As for the quickie election rules, organized labor and the NLRB have never liked the perceived "better opportunity" of an employer to educate employees during the 35 days or so after the election petition is filed, the campaign goes public and the election is held. This is why most unions do not even ask for an election until they have cards from 70 percent of the unit. Maybe if the NLRB also changed the rules to allow employers to do what unions and organizers can do without sanction from the NLRB—interrogate, conduct surveillance, intimidate and make promises they have no way of keeping—expedited elections contemplated by the new rule" wouldn't be so bad.

It is anticipated that the new rules will accelerate elections so that they can be scheduled as quickly as 14 to 21 days after the filing of the election petition, instead of the present 38 days. The NLRB will achieve this result through modifications.

Issues relating to whether a small number of voters are eligible to vote or should be included in the unit will typically be deferred until after an election, and then will be addressed only if they affect the election results.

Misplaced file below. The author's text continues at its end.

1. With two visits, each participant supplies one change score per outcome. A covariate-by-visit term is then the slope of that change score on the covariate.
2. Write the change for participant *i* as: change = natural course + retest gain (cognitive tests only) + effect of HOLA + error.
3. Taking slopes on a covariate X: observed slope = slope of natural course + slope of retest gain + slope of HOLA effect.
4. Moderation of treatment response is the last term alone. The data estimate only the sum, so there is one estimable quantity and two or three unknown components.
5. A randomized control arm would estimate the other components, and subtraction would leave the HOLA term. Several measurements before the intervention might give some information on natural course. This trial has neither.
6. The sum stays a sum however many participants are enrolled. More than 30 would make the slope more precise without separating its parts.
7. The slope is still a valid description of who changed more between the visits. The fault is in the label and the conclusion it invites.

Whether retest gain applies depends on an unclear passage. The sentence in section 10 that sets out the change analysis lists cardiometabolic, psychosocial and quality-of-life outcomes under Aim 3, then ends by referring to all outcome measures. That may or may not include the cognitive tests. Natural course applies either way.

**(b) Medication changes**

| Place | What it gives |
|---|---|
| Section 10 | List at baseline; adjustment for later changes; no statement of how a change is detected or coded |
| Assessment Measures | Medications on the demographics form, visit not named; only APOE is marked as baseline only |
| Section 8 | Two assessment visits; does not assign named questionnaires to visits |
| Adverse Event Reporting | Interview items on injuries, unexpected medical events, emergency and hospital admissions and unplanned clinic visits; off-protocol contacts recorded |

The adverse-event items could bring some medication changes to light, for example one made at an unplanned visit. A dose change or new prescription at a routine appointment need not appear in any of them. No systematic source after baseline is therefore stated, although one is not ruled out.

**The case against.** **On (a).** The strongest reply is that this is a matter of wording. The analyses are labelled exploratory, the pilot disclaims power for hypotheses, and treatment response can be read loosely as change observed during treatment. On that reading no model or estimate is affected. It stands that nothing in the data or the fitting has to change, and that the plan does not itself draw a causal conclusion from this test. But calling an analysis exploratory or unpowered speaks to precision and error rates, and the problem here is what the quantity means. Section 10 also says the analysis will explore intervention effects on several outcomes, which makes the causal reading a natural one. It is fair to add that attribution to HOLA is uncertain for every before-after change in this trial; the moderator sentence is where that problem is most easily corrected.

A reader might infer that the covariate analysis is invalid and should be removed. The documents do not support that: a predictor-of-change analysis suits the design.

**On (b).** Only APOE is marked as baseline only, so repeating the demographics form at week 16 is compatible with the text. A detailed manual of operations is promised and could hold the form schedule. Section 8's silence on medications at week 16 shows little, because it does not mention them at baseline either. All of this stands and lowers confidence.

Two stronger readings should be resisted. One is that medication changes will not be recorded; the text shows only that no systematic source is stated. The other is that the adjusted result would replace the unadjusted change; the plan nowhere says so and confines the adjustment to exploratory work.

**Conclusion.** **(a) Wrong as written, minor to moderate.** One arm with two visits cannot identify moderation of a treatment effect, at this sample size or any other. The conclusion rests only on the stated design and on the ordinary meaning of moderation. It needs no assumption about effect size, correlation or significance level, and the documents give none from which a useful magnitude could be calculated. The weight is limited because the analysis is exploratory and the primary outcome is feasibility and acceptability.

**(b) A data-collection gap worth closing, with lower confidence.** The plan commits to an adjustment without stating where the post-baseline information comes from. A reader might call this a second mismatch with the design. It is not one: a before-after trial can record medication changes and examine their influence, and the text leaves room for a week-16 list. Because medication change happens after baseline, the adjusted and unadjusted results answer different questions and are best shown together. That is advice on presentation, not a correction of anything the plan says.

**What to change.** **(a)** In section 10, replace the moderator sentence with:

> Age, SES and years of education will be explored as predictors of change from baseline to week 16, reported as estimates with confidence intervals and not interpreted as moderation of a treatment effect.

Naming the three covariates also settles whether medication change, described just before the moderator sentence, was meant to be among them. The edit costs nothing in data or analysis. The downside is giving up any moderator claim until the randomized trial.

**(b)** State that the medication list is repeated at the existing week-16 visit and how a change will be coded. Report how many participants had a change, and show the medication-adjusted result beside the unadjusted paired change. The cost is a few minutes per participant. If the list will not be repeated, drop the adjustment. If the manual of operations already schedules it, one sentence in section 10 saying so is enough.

Nonpetitioning parties, typically employers, will need to identify the issues they wish to raise in brief submitted the day before the hearing. Issues not raised in the brief are waived. For the first time, an employer will be required to provide the petitioning union not just eligible voters' home addresses, as is required presently, but also their telephone numbers and email addresses. In addition, employers also will be required to post and distribute to employees an NLRB notice informing employees that an election petition has been filed and, accordingly, that there is the potential for an election to follow. The main consequence of the new rules is that employers will be deprived of as much as two to three weeks to educate their employees as to the potential negative effects of an organized workforce.